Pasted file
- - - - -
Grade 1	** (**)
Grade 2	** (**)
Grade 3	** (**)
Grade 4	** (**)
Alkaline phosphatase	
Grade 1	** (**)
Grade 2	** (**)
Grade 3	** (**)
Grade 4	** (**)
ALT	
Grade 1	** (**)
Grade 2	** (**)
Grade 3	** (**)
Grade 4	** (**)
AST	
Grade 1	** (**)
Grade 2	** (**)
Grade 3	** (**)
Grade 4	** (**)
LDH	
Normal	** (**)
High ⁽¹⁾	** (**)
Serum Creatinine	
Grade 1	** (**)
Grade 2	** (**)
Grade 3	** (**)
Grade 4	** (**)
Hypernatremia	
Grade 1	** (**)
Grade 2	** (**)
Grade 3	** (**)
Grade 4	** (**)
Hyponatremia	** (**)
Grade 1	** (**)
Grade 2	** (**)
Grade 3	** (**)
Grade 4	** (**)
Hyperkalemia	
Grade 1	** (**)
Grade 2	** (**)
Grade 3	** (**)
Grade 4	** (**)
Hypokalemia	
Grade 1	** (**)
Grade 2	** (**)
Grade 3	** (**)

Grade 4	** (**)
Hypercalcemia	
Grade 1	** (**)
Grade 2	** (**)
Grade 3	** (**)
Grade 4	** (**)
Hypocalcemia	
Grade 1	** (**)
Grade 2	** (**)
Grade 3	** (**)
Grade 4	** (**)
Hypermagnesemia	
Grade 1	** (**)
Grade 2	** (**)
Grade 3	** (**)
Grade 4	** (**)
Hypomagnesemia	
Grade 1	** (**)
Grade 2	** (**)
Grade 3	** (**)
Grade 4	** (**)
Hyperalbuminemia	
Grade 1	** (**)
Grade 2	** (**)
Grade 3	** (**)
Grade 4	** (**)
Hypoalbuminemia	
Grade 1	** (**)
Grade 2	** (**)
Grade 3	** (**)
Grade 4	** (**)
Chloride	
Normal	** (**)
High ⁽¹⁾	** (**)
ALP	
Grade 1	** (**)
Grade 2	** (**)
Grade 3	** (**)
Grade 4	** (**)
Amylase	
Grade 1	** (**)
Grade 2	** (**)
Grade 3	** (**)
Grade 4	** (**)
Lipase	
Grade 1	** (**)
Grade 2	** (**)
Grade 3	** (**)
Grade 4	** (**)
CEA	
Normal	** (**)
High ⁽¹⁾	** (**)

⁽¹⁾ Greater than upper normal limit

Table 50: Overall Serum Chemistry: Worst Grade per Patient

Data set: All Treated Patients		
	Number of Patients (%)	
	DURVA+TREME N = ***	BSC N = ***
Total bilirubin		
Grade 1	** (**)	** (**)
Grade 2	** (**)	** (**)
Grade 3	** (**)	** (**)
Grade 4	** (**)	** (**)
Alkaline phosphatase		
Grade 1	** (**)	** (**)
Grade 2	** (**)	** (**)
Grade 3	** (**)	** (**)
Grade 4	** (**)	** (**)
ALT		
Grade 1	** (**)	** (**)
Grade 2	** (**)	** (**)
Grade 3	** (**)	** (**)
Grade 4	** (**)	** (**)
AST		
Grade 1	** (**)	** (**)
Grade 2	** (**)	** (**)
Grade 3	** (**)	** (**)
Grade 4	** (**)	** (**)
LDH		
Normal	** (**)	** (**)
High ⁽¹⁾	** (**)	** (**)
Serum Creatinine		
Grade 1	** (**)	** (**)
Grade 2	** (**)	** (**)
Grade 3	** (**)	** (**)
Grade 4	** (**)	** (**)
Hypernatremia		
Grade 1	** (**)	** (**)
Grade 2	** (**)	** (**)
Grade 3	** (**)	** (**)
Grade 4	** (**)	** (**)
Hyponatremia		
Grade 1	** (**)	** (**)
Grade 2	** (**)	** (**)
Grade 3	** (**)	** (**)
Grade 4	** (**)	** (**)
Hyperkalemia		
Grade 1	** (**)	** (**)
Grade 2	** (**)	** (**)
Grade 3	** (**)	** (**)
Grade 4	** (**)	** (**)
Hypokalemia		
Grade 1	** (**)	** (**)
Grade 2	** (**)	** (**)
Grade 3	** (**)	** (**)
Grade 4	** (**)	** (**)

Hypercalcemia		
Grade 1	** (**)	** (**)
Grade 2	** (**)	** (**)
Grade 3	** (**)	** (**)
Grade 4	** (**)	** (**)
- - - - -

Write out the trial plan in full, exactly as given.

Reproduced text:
Grade 1	** (**)
Grade 2	** (**)
Grade 3	** (**)
Grade 4	** (**)
Alkaline phosphatase	
Grade 1	** (**)
Grade 2	** (**)
Grade 3	** (**)
Grade 4	** (**)
ALT	
Grade 1	** (**)
Grade 2	** (**)
Grade 3	** (**)
Grade 4	** (**)
AST	
Grade 1	** (**)
Grade 2	** (**)
Grade 3	** (**)
Grade 4	** (**)
LDH	
Normal	** (**)
High ⁽¹⁾	** (**)
Serum Creatinine	
Grade 1	** (**)
Grade 2	** (**)
Grade 3	** (**)
Grade 4	** (**)
Hypernatremia	
Grade 1	** (**)
Grade 2	** (**)
Grade 3	** (**)
Grade 4	** (**)
Hyponatremia	** (**)
Grade 1	** (**)
Grade 2	** (**)
Grade 3	** (**)
Grade 4	** (**)
Hyperkalemia	
Grade 1	** (**)
Grade 2	** (**)
Grade 3	** (**)
Grade 4	** (**)
Hypokalemia	
Grade 1	** (**)
Grade 2	** (**)
Grade 3	** (**)

Grade 4	** (**)
Hypercalcemia	
Grade 1	** (**)
Grade 2	** (**)
Grade 3	** (**)
Grade 4	** (**)
Hypocalcemia	
Grade 1	** (**)
Grade 2	** (**)
Grade 3	** (**)
Grade 4	** (**)
Hypermagnesemia	
Grade 1	** (**)
Grade 2	** (**)
Grade 3	** (**)
Grade 4	** (**)
Hypomagnesemia	
Grade 1	** (**)
Grade 2	** (**)
Grade 3	** (**)
Grade 4	** (**)
Hyperalbuminemia	
Grade 1	** (**)
Grade 2	** (**)
Grade 3	** (**)
Grade 4	** (**)
Hypoalbuminemia	
Grade 1	** (**)
Grade 2	** (**)
Grade 3	** (**)
Grade 4	** (**)
Chloride	
Normal	** (**)
High ⁽¹⁾	** (**)
ALP	
Grade 1	** (**)
Grade 2	** (**)
Grade 3	** (**)
Grade 4	** (**)
Amylase	
Grade 1	** (**)
Grade 2	** (**)
Grade 3	** (**)
Grade 4	** (**)
Lipase	
Grade 1	** (**)
Grade 2	** (**)
Grade 3	** (**)
Grade 4	** (**)
CEA	
Normal	** (**)
High ⁽¹⁾	** (**)

⁽¹⁾ Greater than upper normal limit

Table 50: Overall Serum Chemistry: Worst Grade per Patient

Data set: All Treated Patients		
	Number of Patients (%)	
	DURVA+TREME N = ***	BSC N = ***
Total bilirubin		
Grade 1	** (**)	** (**)
Grade 2	** (**)	** (**)
Grade 3	** (**)	** (**)
Grade 4	** (**)	** (**)
Alkaline phosphatase		
Grade 1	** (**)	** (**)
Grade 2	** (**)	** (**)
Grade 3	** (**)	** (**)
Grade 4	** (**)	** (**)
ALT		
Grade 1	** (**)	** (**)
Grade 2	** (**)	** (**)
Grade 3	** (**)	** (**)
Grade 4	** (**)	** (**)
AST		
Grade 1	** (**)	** (**)
Grade 2	** (**)	** (**)
Grade 3	** (**)	** (**)
Grade 4	** (**)	** (**)
LDH		
Normal	** (**)	** (**)
High ⁽¹⁾	** (**)	** (**)
Serum Creatinine		
Grade 1	** (**)	** (**)
Grade 2	** (**)	** (**)
Grade 3	** (**)	** (**)
Grade 4	** (**)	** (**)
Hypernatremia		
Grade 1	** (**)	** (**)
Grade 2	** (**)	** (**)
Grade 3	** (**)	** (**)
Grade 4	** (**)	** (**)
Hyponatremia		
Grade 1	** (**)	** (**)
Grade 2	** (**)	** (**)
Grade 3	** (**)	** (**)
Grade 4	** (**)	** (**)
Hyperkalemia		
Grade 1	** (**)	** (**)
Grade 2	** (**)	** (**)
Grade 3	** (**)	** (**)
Grade 4	** (**)	** (**)
Hypokalemia		
Grade 1	** (**)	** (**)
Grade 2	** (**)	** (**)
Grade 3	** (**)	** (**)
Grade 4	** (**)	** (**)

Hypercalcemia		
Grade 1	** (**)	** (**)
Grade 2	** (**)	** (**)
Grade 3	** (**)	** (**)
Grade 4	** (**)	** (**)